Because we routinely feed our pets bits and pieces of “human food” as a treat or snack, it is important that pet owners keep in mind a list of foods that are not safe to feed. Home-made pet foods are a wonderful way to ensure your pets dietary needs are adequately met, but be cautious about any home-made pet recipe that includes the following foods.
* Avacados – Although the avacado is a favorite among many diets, pet parents should be cautious not to feed avacado to their dogs. Avacados contain a fungicidal toxin called persin that may be harmful to pets. If your pet has licked clean your guacamole bowl, watch for danger signs such as: diarrhea, vomiting, difficulty breathing, and heart palpitations.
* Fat - Those fatty edges around your steak at the restaurant may seem to be a treat for your pet, but danger lurks in those greasy bits. Pancreatitis, for example, is but one example of gastrointestinal issues that can result from consistently treating your pet to the fatty portions. Symptoms of pancreatitis in pets can include: vomiting, weight loss, diarrhea, abdominal pain, weakness, and dehydration.
* Grapes and/or Raisins - Grapes, especially when frozen, can seem like a fun, tasty treat for your pets on hot summer days. Boxes of raisins are often “stolen” by pets because of the sweet smell that comes from the box! Regardless of how your pet acquires grapes or raisins, pet parents must understand that these tasty snacks can actually cause kidney failure in your pet.
* Macadamia Nuts - It isn’t terribly uncommon to see a pet owner feed their dog a bit or two of a delicious cookie as a treat. When the cookie contains macadamia nuts, however, trouble is often soon to follow. A toxic compound in the macadamia has been shown to lead to gastrointestinal issues for pets within as few as twelve hours.
* Chocolate - Most pet owners are aware that chocolate can be toxic to dogs, yet many will feed a bite or two to their pet thinking, “Oh, a small amount won’t hurt.” The truth of the matter is, a small amount can be dangerous depending on the amount of theobromine contained in the chocolate. Also, never believe that only dark chocolate can hurt your dog — white chocolate should be a considered a no-no when it comes to feeding as well.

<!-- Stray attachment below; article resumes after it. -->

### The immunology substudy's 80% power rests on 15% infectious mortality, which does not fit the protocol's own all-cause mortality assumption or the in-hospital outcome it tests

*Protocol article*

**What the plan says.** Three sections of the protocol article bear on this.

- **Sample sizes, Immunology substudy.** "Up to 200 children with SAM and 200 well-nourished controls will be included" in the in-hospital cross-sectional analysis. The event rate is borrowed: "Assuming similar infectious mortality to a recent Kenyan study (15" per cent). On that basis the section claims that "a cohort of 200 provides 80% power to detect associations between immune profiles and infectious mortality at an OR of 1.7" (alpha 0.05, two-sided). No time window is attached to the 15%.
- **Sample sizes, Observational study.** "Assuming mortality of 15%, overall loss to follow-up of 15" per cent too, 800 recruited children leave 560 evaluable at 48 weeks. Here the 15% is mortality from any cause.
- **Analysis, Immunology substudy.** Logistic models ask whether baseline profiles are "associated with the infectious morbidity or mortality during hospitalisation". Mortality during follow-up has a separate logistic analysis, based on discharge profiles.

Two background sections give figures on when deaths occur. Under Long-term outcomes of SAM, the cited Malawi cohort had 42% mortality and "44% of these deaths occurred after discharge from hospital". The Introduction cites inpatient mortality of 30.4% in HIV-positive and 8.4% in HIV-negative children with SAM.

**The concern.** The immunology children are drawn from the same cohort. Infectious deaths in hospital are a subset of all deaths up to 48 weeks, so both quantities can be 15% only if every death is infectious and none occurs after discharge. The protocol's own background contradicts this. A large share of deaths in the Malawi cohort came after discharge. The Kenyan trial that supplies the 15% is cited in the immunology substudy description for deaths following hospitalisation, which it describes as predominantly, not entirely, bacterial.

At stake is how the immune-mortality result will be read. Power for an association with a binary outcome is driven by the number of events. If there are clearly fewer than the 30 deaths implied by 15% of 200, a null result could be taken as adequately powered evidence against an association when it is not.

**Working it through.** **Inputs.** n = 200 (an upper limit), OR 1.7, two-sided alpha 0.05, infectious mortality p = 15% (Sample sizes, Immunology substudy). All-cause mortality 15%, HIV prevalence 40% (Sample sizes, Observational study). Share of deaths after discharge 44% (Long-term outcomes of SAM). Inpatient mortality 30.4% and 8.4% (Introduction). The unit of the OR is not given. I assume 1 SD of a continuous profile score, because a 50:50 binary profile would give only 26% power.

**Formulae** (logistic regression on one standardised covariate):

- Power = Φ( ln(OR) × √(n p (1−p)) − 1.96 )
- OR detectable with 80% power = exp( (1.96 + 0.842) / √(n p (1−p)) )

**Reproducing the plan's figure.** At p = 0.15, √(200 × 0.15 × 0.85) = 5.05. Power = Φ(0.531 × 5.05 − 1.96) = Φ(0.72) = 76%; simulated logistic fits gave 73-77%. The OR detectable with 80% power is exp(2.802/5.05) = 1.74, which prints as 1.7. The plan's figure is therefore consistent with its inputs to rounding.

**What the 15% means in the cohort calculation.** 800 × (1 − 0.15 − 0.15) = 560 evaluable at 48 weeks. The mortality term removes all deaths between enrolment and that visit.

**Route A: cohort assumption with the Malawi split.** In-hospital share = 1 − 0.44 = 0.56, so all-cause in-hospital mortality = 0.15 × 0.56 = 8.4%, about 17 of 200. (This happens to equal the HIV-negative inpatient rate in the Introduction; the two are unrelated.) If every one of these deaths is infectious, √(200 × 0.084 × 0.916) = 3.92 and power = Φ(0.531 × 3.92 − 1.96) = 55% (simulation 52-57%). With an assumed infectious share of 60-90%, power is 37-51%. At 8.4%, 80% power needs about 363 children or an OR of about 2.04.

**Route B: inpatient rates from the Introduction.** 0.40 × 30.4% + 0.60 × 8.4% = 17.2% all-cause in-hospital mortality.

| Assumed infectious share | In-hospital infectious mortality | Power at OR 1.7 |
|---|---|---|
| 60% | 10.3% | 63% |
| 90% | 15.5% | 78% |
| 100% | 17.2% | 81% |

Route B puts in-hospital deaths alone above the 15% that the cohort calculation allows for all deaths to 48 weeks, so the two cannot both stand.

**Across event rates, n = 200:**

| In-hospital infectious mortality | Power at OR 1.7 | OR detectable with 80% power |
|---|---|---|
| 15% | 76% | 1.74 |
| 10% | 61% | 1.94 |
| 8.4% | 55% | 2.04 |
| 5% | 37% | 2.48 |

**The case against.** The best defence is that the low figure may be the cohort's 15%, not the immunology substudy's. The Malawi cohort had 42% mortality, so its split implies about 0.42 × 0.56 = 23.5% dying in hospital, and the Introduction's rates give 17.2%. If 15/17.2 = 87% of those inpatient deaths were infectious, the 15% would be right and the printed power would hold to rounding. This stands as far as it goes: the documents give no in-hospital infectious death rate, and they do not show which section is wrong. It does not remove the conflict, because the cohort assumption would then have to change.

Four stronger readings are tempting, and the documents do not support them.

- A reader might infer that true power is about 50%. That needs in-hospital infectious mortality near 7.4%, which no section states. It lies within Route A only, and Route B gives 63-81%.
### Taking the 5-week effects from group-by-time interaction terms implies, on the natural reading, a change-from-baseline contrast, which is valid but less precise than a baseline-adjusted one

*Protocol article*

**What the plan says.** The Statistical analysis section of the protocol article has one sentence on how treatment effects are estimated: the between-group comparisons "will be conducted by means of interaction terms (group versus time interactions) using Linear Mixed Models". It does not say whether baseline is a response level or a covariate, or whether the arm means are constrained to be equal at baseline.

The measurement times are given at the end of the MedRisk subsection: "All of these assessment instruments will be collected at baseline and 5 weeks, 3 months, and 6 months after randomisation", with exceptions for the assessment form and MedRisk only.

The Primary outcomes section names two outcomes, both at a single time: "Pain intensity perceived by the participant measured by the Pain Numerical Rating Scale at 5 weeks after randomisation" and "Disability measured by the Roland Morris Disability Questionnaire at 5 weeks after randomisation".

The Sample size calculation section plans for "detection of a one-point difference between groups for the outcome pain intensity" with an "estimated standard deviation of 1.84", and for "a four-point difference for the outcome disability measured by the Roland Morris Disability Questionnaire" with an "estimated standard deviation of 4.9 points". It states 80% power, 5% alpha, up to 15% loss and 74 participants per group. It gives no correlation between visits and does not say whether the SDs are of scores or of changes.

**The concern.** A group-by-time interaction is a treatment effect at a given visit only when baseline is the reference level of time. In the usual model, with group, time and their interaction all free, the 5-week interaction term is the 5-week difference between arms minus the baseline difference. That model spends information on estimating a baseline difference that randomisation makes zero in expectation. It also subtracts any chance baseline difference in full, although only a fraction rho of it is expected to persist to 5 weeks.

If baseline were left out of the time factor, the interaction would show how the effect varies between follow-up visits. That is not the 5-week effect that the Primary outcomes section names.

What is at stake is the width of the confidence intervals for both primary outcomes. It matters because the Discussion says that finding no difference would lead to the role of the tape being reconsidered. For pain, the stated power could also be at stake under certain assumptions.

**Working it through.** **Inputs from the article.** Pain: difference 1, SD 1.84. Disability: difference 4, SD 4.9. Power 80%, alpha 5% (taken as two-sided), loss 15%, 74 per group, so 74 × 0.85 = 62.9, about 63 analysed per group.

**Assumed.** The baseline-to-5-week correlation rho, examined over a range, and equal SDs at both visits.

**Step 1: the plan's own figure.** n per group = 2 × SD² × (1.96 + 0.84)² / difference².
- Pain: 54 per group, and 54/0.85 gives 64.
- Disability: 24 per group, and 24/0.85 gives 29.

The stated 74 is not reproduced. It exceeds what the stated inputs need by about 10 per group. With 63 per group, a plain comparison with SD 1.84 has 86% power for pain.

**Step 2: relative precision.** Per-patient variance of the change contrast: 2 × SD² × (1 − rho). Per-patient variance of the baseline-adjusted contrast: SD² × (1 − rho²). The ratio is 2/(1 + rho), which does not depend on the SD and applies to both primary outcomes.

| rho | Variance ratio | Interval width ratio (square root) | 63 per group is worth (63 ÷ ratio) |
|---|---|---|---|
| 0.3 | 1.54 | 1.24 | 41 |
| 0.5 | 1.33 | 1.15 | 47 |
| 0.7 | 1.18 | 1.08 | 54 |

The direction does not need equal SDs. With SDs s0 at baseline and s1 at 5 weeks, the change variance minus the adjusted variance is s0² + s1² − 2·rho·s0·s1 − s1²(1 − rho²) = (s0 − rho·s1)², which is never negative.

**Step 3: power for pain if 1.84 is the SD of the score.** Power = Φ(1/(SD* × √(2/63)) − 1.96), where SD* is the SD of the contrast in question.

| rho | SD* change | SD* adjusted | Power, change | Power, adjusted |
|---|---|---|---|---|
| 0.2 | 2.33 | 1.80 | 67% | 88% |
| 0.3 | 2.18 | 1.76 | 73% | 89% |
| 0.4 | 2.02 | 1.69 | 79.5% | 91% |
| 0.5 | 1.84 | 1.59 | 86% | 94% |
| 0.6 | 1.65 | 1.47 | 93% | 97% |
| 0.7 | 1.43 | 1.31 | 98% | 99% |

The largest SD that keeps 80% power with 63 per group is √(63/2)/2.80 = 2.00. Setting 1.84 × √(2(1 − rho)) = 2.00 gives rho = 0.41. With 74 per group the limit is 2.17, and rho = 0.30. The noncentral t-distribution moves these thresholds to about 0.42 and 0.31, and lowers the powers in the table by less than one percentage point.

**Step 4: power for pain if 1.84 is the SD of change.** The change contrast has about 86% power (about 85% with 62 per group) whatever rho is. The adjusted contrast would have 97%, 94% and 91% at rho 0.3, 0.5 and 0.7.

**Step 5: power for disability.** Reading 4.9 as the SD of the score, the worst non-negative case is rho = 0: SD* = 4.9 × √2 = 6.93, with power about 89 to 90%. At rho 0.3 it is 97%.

* Raw Egg Whites - Unless under the direct advice of your veterinarian, never feed your pet raw egg whites. Salmonella is as grave concern for the pet population as the human population. If you wish to feed your pet eggs, please be certain to use cooked eggs or cook the dish after adding the raw eggs.
* Mushrooms - Mushrooms can cause liver and kidney dysfunction and failure when consumed in large amounts by the pet population.
* Onion and/or Garlic - Though few pets will willingly accept a feeding that contains a large amount of raw onion and/or garlic, many pets will happily feast on a dinnertime feeding that contains these same ingredients cooked. Though a small amount of garlic and onion to add a bit of flavor is generally considered safe, larger amounts fed over a length of time can be dangerous.
* Dairy Products - Again, small amounts of dairy products are typically safe to feed your pet; however, large quantities over time may be asking for trouble. It’s important that pet owners understand that adult dogs, especially, are more likely to have a lactose intolerance issues. If your pet experiences diarrhea shortly after a feeding that included milk and/or other dairy products, a lactose intolerance issue may be considered.
* Bones - Many dogs enjoy chewing on a tasty bone after the family eats dinner, by choosing to feed your pet a bone, you are placing his or her health at risk. Bones splinter when chewed, and while the dog may swallow these splinters without trouble, issues can arise later as the bone fragments are pushed through the intestinal tract.
* Sugar-free Products/Candy - Many sugarless gums and candies contain xylitol which can be life-threatening to pets.
This list is by no means a comprehensive list of all the foods that can be harmful to your pet. Should you have any question about whether a food is safe to feed your pet, please seek the advice of your veterinarian BEFORE offering the food to your pet. Remember to supplement your pets’ diet with a natural vitamin and mineral supplement to ensure proper nutrition.
Holistic veterinarian and researcher, Dr. Carol Osborne, DVM is available for pet health care consultations and pet health questions.
Call Dr. Carol’s office toll free at 1-866-372-2765 to make an appointment for your pet.